By Kevin Westerling,
A new report by the U.S. Chamber of Commerce blasts the U.S. EPA and the Executive Branch for imposing environmental mandates without giving voice or financial consideration to the states’ plight.
The Growing Burden of Unfunded Mandates on the States explains how “the state role is now less partner and more pawn” when it comes to environmental rulemaking, and lays out recommendations on how Congress can restore balance to the one-sided relationship between the EPA and the states.
The Chamber laments that the “cooperative federalism” of yore (the ’70s through the ’90s), when the states and federal government were working partners in environmental protection, has since morphed into a “coercive federalism” whereby states are given little to no say, assistance, or recourse as regulations and financial burdens are heaped upon them.
In considering the source, it should be noted that while the U.S. Chamber of Commerce might give the impression of a government agency — not through intent, mind you, but based on its name and the visage of its stately headquarters in Washington, D.C. — it is, in fact, a business-oriented lobbying group. By nature, every lobbying group has its own agenda, but the Chamber’s report highlights some interesting statistics and trends with respect to how mandates have been issued in recent years, providing a viewpoint and suggestions worthy of attention.
Evidence Of A Broken System
The apex of frustration for Chamber members, as well as scores of others, may have been the “three extraordinarily complex and costly new regulations” issued in 2015 — the Waters of the U.S. Rule (renamed the Clean Water Rule), the Clean Power Plan, and a revised National Ambient Air Quality Standard (NAAQS) — all in the span of just six months. Additionally, the Clean Water Rule and Clean Power Plan “were developed and imposed by the Executive Branch, without any explicit grant of additional authority, appropriations, or other involvement by Congress.” If that was the proverbial breaking point, it was building for over a decade. The Chamber cites the following factors among those that precipitated its call for change:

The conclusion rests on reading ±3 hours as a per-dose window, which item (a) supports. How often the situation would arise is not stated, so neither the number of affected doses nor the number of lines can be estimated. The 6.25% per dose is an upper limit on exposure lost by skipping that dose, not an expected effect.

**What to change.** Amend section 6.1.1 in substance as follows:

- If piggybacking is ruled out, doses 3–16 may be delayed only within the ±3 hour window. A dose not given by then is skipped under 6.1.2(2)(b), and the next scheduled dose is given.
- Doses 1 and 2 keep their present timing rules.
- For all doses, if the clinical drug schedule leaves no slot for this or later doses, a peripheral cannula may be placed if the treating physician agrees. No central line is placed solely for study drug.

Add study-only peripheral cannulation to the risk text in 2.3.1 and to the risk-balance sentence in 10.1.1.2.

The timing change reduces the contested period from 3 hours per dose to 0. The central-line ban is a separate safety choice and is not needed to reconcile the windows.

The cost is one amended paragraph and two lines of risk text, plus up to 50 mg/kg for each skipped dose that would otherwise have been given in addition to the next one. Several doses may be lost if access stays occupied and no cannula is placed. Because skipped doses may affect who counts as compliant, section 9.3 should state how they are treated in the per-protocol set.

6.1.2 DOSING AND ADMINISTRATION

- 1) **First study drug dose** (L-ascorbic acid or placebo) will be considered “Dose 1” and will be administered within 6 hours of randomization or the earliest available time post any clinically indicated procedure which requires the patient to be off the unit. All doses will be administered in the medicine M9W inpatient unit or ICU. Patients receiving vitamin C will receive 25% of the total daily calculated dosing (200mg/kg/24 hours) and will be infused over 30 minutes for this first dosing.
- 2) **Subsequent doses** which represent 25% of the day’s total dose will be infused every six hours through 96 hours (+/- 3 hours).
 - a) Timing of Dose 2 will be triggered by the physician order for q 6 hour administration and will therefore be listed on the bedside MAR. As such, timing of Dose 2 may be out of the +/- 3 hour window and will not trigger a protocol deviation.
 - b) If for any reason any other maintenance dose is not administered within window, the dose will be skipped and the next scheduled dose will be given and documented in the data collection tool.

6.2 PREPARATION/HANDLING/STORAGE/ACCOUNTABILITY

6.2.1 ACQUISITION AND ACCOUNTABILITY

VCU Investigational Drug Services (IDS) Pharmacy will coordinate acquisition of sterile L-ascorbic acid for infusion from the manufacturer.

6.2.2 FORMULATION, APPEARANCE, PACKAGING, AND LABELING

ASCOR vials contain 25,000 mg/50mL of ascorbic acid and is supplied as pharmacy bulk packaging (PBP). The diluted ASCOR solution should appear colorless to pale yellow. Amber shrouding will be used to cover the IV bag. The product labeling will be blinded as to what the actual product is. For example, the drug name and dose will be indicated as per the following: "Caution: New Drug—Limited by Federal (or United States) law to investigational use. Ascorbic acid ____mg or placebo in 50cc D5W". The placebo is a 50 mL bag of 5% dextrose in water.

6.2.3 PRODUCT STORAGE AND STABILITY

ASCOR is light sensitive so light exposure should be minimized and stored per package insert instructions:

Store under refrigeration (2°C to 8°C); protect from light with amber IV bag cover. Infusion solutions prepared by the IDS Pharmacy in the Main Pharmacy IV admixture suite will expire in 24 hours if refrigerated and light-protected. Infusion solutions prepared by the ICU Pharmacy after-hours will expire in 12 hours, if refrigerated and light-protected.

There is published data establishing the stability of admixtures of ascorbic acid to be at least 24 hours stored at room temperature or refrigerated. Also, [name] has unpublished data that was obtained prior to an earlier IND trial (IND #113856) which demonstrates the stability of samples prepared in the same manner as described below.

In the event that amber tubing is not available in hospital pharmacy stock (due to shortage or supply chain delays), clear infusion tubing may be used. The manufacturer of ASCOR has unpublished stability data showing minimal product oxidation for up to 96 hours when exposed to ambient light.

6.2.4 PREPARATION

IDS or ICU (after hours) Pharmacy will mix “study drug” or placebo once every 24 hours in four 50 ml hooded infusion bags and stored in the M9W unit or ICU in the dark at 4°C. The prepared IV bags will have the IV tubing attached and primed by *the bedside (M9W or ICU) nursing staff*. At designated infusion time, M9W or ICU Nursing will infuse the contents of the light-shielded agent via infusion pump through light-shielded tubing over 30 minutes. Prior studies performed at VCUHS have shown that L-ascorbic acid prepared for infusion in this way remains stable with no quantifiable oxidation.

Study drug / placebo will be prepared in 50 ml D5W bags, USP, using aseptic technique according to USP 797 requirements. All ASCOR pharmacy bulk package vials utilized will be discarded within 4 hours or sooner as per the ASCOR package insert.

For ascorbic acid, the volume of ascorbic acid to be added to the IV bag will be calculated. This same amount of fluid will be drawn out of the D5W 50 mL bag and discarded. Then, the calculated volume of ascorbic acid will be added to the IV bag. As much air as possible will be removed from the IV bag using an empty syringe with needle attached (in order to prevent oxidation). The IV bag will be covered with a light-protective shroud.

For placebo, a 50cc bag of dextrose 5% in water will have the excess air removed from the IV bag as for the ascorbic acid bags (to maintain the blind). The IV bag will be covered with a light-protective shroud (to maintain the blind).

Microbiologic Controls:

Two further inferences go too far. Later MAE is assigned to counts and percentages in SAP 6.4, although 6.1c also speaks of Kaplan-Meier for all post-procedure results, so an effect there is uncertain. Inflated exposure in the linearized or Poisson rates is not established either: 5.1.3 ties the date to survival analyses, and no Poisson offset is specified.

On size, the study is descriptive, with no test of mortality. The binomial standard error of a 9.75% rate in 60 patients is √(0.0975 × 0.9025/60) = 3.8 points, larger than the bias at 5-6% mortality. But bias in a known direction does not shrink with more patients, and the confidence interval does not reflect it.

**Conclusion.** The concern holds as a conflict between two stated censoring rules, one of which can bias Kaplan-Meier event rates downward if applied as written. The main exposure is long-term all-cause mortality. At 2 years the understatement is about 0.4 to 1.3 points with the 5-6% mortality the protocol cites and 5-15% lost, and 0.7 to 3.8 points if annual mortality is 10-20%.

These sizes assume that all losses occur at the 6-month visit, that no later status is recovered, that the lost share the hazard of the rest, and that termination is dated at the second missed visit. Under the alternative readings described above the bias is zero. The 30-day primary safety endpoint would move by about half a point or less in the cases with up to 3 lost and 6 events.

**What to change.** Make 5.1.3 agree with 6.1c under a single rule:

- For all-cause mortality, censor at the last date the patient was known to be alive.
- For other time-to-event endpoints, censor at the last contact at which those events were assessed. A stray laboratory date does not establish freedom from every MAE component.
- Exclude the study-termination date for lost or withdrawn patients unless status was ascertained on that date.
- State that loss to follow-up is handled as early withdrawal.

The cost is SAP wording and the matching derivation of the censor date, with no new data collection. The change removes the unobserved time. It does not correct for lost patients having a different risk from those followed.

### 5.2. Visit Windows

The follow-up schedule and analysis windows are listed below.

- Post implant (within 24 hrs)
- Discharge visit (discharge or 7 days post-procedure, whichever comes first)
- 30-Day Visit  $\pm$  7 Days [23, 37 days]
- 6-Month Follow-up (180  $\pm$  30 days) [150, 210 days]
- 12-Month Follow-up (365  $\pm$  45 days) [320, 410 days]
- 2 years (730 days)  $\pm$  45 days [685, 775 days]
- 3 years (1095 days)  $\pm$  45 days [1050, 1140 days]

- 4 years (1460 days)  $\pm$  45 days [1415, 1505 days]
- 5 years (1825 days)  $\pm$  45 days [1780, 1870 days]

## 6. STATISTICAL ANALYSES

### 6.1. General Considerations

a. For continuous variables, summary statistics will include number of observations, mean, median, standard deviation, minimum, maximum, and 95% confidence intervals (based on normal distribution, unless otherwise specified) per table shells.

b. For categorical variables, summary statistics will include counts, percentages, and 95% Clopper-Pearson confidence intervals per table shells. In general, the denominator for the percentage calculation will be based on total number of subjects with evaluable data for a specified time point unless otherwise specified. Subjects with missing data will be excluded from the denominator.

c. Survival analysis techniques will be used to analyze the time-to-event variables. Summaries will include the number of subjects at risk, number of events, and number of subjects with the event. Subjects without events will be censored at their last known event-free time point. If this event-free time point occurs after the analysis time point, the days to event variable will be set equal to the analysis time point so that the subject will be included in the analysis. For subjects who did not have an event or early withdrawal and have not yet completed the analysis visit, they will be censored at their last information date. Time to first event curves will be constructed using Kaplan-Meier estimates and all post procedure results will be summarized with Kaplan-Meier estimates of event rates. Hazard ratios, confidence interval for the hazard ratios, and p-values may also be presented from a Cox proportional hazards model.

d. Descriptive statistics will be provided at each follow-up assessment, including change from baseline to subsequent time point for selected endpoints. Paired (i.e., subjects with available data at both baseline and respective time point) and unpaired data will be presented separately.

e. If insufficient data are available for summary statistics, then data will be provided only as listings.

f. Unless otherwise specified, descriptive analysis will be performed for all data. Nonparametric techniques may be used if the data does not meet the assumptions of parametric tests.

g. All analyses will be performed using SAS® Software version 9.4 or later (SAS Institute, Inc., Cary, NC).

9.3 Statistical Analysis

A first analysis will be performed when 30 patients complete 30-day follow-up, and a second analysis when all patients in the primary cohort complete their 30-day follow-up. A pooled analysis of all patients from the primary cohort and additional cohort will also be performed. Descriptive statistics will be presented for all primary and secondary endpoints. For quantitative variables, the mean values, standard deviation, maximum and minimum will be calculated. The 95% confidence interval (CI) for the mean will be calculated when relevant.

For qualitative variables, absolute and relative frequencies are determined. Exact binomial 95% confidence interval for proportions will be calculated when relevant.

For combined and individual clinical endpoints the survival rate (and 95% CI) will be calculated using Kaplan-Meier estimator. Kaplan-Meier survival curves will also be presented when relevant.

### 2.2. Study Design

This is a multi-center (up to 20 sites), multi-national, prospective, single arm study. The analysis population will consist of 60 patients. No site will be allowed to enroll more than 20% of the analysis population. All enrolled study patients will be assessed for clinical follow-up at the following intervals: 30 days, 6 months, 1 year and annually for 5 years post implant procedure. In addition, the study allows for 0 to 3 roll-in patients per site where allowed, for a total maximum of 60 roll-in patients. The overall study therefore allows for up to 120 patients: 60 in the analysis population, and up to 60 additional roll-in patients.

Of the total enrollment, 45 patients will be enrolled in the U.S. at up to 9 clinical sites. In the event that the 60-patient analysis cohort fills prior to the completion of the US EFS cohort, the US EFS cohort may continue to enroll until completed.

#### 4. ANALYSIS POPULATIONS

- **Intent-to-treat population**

- Federal (EPA) regulations compel the states to action on sometimes expensive environmental initiatives, but the federal government doesn’t provide the funds to support them. According to Chamber research, “the respective states administer 96.5 percent of all federal delegated environmental programs, yet federal categorical grants to states fund no more than 28 percent of the amounts needed to run the programs.” Consequently, the balance of the cost must be drummed up by the states through other means.
- Federal grant money has decreased significantly even as the number and cost of mandates has increased. The report states that the cost of EPA regulations increased 35 percent from 2004 to 2015 — totaling $104 billion over that time period — while grant assistance declined 29 percent over the same span.
- Whether it’s a semantic disagreement or something more self-serving and calculated, the EPA does not define “mandate” as the Chamber does. In most cases, according to EPA parlance, there is no mandate to financially support; most often, they are merely “delegated” regulations (which the states happen to carry out 96.5 percent of the time). Mandate or not, the Chamber notes that the EPA issued 8,733 regulations from 2000 to 2015, yet performed a formal Regulatory Impact Analysis (RIA) — a study of impacts and costs — on just 50 of those regulations, finding that only six imposed a federal mandate on states. Where there is no mandate, there is no unfunded mandate.
7 Steps To Reform
A literal snapshot of the report, the Chamber recommends that Congress take the following steps to fix the broken relationship between the EPA and the states (as well as protect and promote the lobby’s interests, I presume).
Credit: U.S. Chamber of Commerce, “The Growing Burden of Unfunded Mandates on the States”
For more details on the pace of regulations issued, the costs incurred, and the parties and policy the Chamber deems responsible, see the full report.